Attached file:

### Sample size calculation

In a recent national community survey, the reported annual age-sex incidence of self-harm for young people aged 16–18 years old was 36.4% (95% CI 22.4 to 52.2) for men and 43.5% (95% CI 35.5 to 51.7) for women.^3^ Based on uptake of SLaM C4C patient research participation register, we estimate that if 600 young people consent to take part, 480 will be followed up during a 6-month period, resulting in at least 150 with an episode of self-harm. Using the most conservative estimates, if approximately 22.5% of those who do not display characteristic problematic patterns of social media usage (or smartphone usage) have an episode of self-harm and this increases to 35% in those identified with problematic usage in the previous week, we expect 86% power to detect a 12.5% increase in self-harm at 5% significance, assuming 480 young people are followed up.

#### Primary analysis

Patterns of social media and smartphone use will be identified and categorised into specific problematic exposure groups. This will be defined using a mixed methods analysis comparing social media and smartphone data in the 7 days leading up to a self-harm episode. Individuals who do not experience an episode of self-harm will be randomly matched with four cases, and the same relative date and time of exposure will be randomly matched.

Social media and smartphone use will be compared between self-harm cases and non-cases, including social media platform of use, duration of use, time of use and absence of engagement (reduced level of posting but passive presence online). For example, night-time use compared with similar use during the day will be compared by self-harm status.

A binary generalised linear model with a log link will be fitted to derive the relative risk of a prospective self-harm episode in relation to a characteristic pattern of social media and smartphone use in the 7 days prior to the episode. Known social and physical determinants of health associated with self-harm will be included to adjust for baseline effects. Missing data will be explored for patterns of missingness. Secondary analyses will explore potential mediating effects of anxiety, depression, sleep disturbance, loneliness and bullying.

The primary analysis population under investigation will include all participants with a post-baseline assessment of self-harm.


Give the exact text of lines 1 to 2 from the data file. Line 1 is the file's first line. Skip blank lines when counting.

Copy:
### Sample size calculation

In a recent national community survey, the reported annual age-sex incidence of self-harm for young people aged 16–18 years old was 36.4% (95% CI 22.4 to 52.2) for men and 43.5% (95% CI 35.5 to 51.7) for women.^3^ Based on uptake of SLaM C4C patient research participation register, we estimate that if 600 young people consent to take part, 480 will be followed up during a 6-month period, resulting in at least 150 with an episode of self-harm. Using the most conservative estimates, if approximately 22.5% of those who do not display characteristic problematic patterns of social media usage (or smartphone usage) have an episode of self-harm and this increases to 35% in those identified with problematic usage in the previous week, we expect 86% power to detect a 12.5% increase in self-harm at 5% significance, assuming 480 young people are followed up.